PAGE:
The Tulsa Race Massacre of 1921 represents one of the darkest and most shameful periods of American history. On May 31 and June 1, 1921, a thriving Black community often dubbed the “Black Wall Street” in Greenwood in Tulsa, Oklahoma was attacked by a White supremacist mob. An estimated 300 people were killed and over 10,000 rendered homeless due to the violence.

But it did not end there. Following the massacre several laws that sowed the seeds of systemic racism were brought in that led to housing segregation and made it virtually impossible for the once thriving community to build back their lives.

Today, President Joe Biden visited Greenwood in Tulsa on the occasion of the 100th anniversary of the massacre, the first American President to ever visit the memorial. He visited the Hall of Survivors at the Greenwood Cultural Centre. Addressing a gathering of survivors like Mother Randal and Mother Fletcher, both women well over 100 years old, descendants of those who died in the massacre, civil rights leaders as well as members of the Black Caucus, Biden said, “We simply can’t bury pain and trauma forever. At some point there’s going to be a reckoning, an inflection point, like we are facing right now as a nation.”

But instead of just treating the opportunity as a photo-op or only making a rousing speech, the Biden-Harris administration has decided to walk the talk and announced a comprehensive plan to build Black wealth and reduce the racial wealth gap.

In a statement released, the Biden-Harris administration acknowledged the historic injustice, “The destruction wrought on the Greenwood neighborhood and its families was followed by laws and policies that made recovery nearly impossible. The streets were redlined, locking Black Tulsans out of homeownership and access to credit. Federal highways built through the heart of Greenwood cut off families and businesses from economic opportunity. And chronic disinvestment by the federal government in Black entrepreneurs and small businesses denied Black Wall Street a fair shot at rebuilding.”

As a part of its action plan, the administration has made a series of commitments, saying that it will:

  • Take action to address racial discrimination in the housing market, including by launching a first-of-its-kind interagency effort to address inequity in home appraisals, and conducting rulemaking to aggressively combat housing discrimination. 
  • Use the federal government’s purchasing power to grow federal contracting with small disadvantaged businesses by 50 percent, translating to an additional $100 billion over five years, and helping more Americans realize their entrepreneurial dreams.

The Biden-Harris administration has also highlighted elements of its American jobs plan that are aimed at offering greater access to opportunities to create wealth and sustainable livelihoods for historically oppressed races. For example:

  • $15 billion for new grants and technical assistance to support the planning, removal, or retrofitting of existing transportation infrastructure that creates a barrier to community connectivity, including barriers to mobility, access, or economic development.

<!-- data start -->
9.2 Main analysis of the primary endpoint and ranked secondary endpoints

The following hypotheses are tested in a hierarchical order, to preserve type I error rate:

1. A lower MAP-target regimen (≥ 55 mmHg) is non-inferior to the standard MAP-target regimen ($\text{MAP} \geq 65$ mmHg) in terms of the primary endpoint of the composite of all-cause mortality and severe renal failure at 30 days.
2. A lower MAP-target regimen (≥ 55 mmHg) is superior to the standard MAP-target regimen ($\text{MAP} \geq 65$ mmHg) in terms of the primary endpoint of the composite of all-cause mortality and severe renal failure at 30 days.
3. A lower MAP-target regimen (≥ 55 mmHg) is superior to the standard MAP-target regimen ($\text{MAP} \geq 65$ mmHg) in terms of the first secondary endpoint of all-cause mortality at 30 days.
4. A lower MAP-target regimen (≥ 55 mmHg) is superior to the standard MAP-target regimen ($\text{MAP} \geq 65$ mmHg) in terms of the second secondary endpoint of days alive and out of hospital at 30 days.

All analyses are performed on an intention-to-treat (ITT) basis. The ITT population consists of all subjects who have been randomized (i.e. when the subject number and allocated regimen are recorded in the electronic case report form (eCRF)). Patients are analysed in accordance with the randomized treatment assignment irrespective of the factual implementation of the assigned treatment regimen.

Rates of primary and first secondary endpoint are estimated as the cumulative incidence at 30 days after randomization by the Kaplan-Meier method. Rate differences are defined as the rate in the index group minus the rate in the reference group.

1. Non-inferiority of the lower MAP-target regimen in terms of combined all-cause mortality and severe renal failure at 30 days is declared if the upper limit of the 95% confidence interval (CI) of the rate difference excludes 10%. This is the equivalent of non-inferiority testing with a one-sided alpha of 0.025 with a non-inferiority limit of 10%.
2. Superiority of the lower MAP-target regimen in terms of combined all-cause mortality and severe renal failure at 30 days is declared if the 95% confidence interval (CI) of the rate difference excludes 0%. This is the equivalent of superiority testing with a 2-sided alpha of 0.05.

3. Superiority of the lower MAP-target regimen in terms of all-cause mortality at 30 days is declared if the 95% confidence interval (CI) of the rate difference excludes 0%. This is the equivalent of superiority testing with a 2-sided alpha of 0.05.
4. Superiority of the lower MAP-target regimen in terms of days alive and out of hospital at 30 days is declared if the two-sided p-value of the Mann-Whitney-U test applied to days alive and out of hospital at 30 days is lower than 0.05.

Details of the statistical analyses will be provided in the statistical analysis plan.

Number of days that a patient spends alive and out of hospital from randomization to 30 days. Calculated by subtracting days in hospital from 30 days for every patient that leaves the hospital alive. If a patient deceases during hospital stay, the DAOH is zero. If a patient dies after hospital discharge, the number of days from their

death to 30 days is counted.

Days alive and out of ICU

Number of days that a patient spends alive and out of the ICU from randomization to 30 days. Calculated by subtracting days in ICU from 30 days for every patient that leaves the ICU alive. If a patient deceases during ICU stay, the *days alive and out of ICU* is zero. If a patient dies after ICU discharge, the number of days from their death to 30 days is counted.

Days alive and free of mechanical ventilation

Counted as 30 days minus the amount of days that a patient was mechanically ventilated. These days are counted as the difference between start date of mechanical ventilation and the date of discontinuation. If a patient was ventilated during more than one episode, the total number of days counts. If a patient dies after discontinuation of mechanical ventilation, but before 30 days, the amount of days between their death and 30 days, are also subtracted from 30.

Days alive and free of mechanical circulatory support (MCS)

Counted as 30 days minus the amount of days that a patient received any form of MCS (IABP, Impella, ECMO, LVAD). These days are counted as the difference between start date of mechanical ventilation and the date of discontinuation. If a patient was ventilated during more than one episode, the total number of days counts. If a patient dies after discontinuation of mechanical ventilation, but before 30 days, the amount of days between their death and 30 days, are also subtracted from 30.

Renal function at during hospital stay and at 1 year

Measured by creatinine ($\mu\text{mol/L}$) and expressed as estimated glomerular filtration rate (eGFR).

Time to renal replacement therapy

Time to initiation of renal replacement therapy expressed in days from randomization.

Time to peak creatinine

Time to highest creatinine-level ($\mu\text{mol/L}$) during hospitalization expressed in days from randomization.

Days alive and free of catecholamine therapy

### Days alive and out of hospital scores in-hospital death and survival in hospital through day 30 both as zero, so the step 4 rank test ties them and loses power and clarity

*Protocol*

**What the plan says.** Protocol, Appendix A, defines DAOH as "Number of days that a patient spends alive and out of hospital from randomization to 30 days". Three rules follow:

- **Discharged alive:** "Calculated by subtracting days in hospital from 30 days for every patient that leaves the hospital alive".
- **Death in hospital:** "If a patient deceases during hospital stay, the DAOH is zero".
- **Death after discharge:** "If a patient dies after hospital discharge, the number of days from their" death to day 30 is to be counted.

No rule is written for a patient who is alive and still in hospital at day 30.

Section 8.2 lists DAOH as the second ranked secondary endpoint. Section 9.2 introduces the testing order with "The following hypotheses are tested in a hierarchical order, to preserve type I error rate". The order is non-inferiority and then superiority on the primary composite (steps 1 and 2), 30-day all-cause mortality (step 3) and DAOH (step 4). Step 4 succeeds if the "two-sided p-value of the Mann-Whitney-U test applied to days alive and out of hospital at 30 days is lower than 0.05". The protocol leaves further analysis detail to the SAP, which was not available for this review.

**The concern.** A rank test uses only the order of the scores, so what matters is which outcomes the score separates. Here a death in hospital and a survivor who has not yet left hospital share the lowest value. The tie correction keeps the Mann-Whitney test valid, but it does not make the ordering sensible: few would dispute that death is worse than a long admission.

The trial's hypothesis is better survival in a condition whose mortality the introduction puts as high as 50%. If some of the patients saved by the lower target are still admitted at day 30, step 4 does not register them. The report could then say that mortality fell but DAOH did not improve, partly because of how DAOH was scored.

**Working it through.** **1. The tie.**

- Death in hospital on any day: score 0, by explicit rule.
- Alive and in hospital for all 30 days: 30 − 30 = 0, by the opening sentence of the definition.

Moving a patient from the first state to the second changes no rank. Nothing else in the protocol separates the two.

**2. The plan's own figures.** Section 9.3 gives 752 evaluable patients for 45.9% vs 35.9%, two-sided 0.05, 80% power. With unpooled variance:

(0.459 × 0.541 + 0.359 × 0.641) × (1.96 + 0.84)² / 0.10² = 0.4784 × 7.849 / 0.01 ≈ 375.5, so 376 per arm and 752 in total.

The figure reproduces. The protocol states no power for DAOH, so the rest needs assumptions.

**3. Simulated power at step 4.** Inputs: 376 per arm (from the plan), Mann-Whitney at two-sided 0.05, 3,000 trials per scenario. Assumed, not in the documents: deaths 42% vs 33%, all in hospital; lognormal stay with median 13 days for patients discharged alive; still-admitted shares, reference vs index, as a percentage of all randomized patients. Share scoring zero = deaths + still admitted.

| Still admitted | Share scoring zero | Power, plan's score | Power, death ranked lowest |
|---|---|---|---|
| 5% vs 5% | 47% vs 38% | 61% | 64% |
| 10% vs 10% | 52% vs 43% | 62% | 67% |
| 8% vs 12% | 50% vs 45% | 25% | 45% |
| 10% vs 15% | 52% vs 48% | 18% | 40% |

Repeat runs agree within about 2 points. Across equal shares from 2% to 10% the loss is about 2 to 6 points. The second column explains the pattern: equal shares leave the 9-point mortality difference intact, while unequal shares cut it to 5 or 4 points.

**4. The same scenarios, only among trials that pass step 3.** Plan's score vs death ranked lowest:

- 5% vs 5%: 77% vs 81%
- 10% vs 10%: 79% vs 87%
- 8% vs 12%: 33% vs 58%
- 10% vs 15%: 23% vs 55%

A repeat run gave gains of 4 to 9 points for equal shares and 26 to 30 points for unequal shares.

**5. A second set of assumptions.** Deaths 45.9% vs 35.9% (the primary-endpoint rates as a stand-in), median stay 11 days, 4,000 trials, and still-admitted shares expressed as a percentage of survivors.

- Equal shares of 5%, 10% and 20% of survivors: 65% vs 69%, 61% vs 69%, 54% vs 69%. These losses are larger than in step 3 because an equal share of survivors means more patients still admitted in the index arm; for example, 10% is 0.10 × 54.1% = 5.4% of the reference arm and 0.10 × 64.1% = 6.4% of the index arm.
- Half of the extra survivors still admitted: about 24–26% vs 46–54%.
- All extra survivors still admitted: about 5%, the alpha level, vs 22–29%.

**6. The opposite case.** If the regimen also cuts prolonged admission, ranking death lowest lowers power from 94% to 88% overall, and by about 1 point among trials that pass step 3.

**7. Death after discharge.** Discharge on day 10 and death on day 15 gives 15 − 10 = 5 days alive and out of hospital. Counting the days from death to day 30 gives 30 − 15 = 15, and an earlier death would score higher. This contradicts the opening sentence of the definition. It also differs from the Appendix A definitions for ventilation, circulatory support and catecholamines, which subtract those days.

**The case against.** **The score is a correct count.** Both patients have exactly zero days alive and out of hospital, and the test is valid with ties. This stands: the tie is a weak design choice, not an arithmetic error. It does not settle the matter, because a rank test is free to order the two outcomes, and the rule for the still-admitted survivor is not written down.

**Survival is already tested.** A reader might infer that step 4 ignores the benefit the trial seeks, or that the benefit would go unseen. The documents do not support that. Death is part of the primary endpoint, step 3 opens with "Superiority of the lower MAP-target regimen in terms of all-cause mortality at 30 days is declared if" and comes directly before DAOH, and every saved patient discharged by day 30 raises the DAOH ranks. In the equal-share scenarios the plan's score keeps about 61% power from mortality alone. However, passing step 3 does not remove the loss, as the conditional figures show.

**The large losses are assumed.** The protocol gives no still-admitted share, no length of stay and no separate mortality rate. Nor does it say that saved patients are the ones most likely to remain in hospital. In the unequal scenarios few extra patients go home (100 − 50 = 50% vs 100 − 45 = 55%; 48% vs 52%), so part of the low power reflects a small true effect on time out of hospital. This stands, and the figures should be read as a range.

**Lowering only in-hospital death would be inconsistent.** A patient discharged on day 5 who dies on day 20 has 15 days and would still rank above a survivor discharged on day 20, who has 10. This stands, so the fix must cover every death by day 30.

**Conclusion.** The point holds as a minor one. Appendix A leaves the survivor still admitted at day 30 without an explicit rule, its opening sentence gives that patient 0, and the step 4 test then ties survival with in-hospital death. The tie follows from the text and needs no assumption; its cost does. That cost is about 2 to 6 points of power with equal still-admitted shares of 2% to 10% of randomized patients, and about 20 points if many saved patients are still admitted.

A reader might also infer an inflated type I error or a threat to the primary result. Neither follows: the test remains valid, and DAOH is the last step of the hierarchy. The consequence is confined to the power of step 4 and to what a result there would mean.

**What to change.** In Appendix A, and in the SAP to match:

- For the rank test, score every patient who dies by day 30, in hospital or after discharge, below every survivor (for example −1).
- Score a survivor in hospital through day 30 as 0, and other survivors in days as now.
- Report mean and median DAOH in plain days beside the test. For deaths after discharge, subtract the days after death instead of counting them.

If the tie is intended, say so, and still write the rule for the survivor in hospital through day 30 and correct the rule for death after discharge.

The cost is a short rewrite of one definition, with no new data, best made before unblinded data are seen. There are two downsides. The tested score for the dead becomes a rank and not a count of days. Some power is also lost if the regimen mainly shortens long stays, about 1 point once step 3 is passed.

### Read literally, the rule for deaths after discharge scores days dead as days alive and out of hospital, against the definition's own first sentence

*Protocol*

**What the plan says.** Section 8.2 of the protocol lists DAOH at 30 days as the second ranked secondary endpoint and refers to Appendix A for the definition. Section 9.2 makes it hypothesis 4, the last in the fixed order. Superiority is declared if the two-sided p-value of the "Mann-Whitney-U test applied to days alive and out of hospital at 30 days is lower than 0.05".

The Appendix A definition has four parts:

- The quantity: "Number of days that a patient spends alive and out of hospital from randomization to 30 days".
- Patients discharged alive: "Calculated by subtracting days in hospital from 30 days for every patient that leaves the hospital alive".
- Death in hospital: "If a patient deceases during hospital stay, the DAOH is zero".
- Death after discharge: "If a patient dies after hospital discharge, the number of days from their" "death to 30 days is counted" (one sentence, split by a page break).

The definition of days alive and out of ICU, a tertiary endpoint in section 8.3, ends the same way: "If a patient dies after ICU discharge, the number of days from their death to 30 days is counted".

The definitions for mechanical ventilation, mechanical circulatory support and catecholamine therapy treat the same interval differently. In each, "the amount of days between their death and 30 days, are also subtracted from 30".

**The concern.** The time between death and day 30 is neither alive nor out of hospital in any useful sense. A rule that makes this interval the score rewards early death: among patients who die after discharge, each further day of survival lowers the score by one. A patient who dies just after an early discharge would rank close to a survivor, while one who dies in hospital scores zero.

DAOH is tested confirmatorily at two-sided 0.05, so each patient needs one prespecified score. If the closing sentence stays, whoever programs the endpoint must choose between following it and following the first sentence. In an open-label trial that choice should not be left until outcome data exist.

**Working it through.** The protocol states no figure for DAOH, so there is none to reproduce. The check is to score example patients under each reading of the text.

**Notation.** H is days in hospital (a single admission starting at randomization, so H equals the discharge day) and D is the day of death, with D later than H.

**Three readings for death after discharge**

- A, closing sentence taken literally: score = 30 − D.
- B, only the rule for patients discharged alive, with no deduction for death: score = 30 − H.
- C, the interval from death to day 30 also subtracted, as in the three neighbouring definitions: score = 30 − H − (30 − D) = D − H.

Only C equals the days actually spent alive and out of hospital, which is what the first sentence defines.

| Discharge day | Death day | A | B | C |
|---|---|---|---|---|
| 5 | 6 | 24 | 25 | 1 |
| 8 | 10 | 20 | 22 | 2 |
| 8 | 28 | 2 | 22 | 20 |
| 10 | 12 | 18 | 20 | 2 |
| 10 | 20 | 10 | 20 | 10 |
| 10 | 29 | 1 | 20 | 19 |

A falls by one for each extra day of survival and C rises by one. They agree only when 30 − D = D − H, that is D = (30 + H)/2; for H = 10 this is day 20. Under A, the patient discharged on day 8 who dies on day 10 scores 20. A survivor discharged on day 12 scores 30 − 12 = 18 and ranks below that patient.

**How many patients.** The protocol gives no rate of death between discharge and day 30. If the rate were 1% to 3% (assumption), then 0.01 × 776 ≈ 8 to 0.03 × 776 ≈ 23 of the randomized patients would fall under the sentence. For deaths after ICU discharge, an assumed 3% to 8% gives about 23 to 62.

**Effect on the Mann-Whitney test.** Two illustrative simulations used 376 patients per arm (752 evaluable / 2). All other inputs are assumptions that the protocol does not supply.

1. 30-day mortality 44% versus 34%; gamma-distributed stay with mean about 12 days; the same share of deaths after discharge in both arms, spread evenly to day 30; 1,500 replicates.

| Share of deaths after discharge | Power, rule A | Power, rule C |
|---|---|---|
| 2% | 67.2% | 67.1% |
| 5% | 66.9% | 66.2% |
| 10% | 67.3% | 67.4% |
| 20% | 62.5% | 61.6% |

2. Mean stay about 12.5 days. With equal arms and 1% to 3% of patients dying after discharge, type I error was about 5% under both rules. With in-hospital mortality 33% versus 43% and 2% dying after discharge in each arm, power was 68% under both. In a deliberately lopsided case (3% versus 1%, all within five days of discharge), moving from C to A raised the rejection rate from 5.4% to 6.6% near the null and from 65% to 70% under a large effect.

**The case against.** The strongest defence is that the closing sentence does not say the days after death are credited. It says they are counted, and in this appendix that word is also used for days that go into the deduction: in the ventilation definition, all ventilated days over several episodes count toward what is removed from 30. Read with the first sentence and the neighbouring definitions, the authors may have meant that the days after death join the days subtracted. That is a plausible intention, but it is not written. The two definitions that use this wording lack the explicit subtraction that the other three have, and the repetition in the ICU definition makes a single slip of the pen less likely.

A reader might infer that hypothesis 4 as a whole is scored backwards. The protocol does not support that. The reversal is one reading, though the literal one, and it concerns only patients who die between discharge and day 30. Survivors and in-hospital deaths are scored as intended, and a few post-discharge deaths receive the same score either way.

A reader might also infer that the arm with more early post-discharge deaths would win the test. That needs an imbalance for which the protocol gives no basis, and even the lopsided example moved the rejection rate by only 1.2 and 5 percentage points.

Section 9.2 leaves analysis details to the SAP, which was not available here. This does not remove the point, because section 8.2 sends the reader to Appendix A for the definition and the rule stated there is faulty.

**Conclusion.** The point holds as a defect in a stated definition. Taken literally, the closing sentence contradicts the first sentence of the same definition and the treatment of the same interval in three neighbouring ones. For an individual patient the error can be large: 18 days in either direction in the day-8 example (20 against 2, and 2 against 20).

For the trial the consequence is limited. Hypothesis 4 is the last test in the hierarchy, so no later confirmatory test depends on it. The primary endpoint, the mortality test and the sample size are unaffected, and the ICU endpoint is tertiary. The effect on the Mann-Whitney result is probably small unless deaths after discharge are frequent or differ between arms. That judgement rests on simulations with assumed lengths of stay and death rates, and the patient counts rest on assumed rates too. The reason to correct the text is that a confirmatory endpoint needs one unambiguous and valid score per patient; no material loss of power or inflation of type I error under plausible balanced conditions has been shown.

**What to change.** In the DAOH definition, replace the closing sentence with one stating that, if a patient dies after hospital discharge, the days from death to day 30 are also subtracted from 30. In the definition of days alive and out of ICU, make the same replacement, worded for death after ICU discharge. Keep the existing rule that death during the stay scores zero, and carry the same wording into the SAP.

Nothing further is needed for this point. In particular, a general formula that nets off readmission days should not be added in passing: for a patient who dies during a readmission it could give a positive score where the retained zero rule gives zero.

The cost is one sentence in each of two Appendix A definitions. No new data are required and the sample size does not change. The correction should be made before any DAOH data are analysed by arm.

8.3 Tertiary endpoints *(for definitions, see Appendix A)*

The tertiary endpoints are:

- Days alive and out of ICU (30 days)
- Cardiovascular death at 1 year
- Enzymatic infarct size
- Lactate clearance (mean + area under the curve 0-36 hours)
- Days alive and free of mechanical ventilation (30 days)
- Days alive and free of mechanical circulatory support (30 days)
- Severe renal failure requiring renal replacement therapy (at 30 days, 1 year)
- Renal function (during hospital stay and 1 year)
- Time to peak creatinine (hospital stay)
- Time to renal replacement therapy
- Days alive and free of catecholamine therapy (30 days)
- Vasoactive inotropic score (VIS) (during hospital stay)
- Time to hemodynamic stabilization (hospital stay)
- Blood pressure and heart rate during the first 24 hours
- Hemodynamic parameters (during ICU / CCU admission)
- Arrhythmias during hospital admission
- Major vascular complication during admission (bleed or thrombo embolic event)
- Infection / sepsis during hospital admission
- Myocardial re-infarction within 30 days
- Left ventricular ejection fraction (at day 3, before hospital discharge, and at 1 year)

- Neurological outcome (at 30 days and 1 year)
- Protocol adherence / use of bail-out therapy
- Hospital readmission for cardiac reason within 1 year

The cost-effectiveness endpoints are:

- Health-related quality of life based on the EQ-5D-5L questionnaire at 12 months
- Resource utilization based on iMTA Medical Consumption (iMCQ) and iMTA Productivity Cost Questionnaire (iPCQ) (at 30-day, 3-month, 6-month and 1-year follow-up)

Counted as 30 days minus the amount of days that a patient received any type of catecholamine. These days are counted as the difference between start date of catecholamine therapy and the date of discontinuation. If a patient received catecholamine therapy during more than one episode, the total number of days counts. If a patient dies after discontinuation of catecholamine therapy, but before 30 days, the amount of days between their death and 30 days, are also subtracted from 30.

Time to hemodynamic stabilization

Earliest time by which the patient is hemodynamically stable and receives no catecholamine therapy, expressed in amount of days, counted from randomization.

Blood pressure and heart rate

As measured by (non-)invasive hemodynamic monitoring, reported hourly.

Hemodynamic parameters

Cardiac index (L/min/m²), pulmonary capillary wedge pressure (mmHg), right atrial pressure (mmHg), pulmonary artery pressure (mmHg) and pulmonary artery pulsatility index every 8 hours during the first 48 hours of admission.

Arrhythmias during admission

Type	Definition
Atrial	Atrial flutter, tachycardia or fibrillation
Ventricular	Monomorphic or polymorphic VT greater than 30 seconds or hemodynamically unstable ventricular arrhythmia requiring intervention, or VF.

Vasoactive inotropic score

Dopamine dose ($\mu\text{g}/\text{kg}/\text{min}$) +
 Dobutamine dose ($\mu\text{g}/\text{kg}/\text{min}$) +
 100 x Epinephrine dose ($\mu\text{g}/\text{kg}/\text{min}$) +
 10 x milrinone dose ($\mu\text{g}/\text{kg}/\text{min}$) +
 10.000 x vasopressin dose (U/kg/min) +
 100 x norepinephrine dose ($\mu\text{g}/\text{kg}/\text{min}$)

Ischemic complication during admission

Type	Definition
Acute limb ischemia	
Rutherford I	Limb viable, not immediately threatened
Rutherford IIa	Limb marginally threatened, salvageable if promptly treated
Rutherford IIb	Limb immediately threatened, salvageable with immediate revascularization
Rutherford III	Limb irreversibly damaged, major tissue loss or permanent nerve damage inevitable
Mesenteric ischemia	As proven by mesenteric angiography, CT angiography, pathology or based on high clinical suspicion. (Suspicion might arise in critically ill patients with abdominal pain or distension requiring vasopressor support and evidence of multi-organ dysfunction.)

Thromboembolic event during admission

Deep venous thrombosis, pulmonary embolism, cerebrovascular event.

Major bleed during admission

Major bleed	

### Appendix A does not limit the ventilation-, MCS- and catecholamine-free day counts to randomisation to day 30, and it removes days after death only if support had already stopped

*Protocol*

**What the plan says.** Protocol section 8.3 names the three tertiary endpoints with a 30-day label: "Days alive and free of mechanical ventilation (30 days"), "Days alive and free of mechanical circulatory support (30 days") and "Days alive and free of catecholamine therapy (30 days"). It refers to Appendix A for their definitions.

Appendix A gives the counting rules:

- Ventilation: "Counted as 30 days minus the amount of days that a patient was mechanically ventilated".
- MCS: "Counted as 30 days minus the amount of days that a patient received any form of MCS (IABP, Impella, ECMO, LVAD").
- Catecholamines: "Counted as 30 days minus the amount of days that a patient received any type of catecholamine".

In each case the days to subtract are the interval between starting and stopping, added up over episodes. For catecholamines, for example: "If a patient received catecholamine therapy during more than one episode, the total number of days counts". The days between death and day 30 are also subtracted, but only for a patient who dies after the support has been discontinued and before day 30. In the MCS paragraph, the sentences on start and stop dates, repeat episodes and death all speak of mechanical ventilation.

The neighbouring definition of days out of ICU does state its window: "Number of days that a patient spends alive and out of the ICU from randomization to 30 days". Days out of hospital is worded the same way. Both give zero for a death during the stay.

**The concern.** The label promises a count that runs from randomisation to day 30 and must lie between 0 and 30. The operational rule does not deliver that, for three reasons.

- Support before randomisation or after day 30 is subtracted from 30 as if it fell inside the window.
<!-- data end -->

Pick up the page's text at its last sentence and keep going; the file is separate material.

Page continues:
• $5 billion for the Unlocking Possibilities Program, an innovative new grant program that awards flexible and attractive funding to jurisdictions that take steps to reduce needless barriers to producing affordable housing and expand housing choices for people with low or moderate incomes.

The Biden-Harris administration further acknowledged, “More than 50 years since the Fair Housing Act’s passage, access to wealth through homeownership remains persistently unequal.” They said, “U.S. Department of Housing and Urban Development (HUD) has now sent both its proposed rule on countering housing practices with discriminatory effects and its proposed interim final rule on the legal duty to Affirmatively Further Fair Housing to HUD’s Congressional authorizing committee in the Senate and the House of Representatives for review and will publish them in the Federal Register next week. These proposed rules will align federal enforcement practice with the congressional promise in the Fair Housing Act to end discrimination in housing and will collectively provide the legal framework for HUD to require private and public entities alike to rethink established practices that contribute to or perpetuate inequities.”

Additionally, “President Biden is charging Secretary of Housing and Urban Development Marcia Fudge with leading a first-of-its-kind interagency initiative to address inequity in home appraisals. The effort will seek to utilize, quickly, the many levers at the federal government’s disposal, including potential enforcement under fair housing laws, regulatory action, and development of standards and guidance in close partnership with industry and state and local governments, to root out discrimination in the appraisal and homebuying process. These are the kinds of policies and practices that keep Black families in Greenwood and across the nation from building generational wealth through homeownership.” *Feature image: Aftermath of the Tulsa Race Massacre. Public Domain image from US Library of Congress via Wikimedia Commons.